I remember a council sharing that took place among our stewards during a Men’s Hero’s Journey wilderness intensive a good number of years ago. As part of our annual week long Journey Intensive, the men who are the stewards and keepers of our Journey ways create a Spirit Fire.

A Spirit Fire is a ceremonial fire that burns continuously throughout the life cycle of a Journey – from the time of the journeyer’s first arrival at our base camp, to the final departure from our community space. It is a living symbol for the Spirit that burns within each of us, as well as among us. It also represents the Great Spirit of life, from which we all have come, and to which we will all return. The stewarding team sees to it that the fire is well-tended, and kept burning day and night.

The teaching we embrace is that we all must learn to tend to our inner fire, to keep them burning through the inevitable joys and sorrows of our life.

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During our opening talking stick council one year, one of our men shared how the year before, he felt that it was important to him to light a particular votive candle for himself from the weeklong Spirit Fire. He intended to carry that lit fire home with him, to keep his own inner fire burning.   He lit his candle and kept it close to him, carefully protecting it from the element of wind, throughout all of his preparations to return home.

This became his primary focus as he departed the mountain in his vehicle. Yet by the time he came to the end of the six-mile descent from our base camp, the flame had somehow become extinguished without his noticing it. He felt defeated, and was despairing about how quickly the flame can go out.

Slowly over the course of his drive home, something new came to light in him. He came to realize that he must let go of the journey he just had, to stop clinging to it, and to trust the process. He had to allow the fire to go deeper within himself, beyond what he could see, and just let it come alive through him when it was needed.   He had to become the light, to embody the light when it was necessary.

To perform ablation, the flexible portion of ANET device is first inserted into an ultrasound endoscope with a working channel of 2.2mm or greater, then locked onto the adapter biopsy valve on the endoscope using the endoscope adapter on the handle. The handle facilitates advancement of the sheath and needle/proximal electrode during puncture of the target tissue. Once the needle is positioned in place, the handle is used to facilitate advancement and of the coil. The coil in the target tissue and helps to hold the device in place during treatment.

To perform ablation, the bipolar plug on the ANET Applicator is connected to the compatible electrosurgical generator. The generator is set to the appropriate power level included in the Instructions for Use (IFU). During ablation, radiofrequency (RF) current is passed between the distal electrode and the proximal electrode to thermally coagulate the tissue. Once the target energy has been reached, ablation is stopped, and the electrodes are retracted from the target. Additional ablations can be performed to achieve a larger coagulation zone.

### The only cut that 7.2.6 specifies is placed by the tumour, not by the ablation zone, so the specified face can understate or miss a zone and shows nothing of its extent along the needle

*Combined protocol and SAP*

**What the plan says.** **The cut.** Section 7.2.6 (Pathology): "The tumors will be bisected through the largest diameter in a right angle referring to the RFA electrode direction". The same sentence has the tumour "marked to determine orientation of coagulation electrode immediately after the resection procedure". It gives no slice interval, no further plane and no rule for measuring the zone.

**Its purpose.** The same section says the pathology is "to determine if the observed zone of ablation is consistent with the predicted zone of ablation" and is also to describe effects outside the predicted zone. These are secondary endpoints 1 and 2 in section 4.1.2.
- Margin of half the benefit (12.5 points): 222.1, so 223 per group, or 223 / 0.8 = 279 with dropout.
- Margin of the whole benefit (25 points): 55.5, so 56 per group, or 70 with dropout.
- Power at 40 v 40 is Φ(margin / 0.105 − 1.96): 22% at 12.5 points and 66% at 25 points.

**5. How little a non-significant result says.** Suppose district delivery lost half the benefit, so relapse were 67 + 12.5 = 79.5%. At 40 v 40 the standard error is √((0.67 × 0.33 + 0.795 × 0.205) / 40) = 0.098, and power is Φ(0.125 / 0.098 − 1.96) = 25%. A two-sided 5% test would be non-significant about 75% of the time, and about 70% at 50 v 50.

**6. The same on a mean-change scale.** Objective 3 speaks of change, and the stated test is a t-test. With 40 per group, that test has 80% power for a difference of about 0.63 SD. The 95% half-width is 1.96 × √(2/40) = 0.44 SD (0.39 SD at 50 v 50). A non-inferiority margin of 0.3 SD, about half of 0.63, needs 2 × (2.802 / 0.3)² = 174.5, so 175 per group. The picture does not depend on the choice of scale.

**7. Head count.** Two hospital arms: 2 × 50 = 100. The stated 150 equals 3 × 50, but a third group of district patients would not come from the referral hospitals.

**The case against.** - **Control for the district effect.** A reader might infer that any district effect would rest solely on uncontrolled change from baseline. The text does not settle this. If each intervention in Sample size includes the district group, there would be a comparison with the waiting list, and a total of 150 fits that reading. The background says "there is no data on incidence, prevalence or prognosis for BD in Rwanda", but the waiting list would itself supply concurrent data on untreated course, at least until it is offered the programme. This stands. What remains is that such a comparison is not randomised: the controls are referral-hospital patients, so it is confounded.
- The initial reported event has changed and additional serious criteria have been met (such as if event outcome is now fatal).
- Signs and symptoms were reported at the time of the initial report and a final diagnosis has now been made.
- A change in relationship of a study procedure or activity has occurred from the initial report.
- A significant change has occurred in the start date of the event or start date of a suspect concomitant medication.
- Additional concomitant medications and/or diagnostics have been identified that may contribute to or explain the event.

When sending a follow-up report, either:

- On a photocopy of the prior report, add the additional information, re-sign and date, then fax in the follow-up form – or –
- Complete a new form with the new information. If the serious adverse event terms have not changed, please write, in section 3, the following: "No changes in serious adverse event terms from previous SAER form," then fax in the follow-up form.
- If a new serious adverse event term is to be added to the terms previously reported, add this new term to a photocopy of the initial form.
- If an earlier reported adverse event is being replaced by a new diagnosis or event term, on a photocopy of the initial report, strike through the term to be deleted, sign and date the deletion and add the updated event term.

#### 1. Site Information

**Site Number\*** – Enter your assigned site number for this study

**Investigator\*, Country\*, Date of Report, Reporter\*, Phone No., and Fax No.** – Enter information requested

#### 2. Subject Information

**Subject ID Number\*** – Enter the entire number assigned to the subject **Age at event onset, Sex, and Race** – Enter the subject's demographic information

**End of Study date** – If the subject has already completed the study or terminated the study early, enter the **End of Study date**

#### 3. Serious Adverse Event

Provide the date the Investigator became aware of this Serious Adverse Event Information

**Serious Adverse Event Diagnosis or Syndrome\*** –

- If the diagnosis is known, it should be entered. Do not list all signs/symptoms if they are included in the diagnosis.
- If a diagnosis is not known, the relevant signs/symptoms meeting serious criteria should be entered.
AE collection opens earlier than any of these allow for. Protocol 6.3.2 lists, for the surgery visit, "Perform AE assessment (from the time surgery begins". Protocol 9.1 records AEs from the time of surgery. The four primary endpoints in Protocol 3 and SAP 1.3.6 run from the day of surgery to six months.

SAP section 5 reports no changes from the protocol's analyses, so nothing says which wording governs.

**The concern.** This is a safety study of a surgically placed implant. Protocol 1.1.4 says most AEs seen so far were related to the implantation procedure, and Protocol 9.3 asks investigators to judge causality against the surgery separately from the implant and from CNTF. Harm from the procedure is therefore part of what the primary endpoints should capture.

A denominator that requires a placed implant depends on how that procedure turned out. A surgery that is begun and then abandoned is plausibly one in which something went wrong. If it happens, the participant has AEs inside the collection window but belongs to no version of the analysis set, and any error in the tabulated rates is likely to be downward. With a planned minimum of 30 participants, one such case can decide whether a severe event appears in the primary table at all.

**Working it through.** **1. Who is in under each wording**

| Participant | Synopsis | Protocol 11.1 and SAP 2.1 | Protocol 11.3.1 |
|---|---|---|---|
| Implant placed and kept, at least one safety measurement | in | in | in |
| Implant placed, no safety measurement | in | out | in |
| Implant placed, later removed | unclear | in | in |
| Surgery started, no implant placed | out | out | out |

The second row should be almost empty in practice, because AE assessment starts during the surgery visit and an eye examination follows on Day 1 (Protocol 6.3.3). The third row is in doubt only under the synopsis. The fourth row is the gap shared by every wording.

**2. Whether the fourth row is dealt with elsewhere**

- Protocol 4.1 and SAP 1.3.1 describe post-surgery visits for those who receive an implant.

This was a far bigger challenge than literally keeping a votive candle flame burning. But it was also more vital and more meaningful to him as well. Moving from a literal ego attachment to an outcome, to a surrendering of one’s whole self to the process of becoming awakened, is a big paradigm shift. Moving deeper towards the realization that a spiritual fire that burns inside our being is a necessary step towards the integration of the soul’s gift within the self.

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Another way we fail to remember the boon is that we fail to take hold of what is truly ours (and ours alone) to take. We can fail to take ownership of our inner resources, and fail to actualize our unique soul gifts.

We can fail to make enough insular time and space to gradually cross the necessary thresholds of the journey back to home. If we don’t respect the time it takes to integrate what is new, we will quickly feel lost or dis-oriented again, and will be easily pulled into old and familiar wounds, distractions or dramas. We end up feeling empty when this happens, and old feelings of inadequacy or uselessness revisit us.

Here, significant faith is required of us, so we can begin to let go of everything that is no longer essential in our lives for a short period of time, in order to take hold of what is becoming most essential for a sustained period of time.

Re-integration means returning home to the depths of our own heart spaces that have been touched and moved; it means having some wandering around time or simply resting or sleeping for a while, and waiting without any demands or expectations from ourselves for some days, trusting that something most essential is taking root and coming together inside of us, and will soon emerge in new and surprising ways.   On the return home, allowing this process to happen is our true ‘leap of faith’.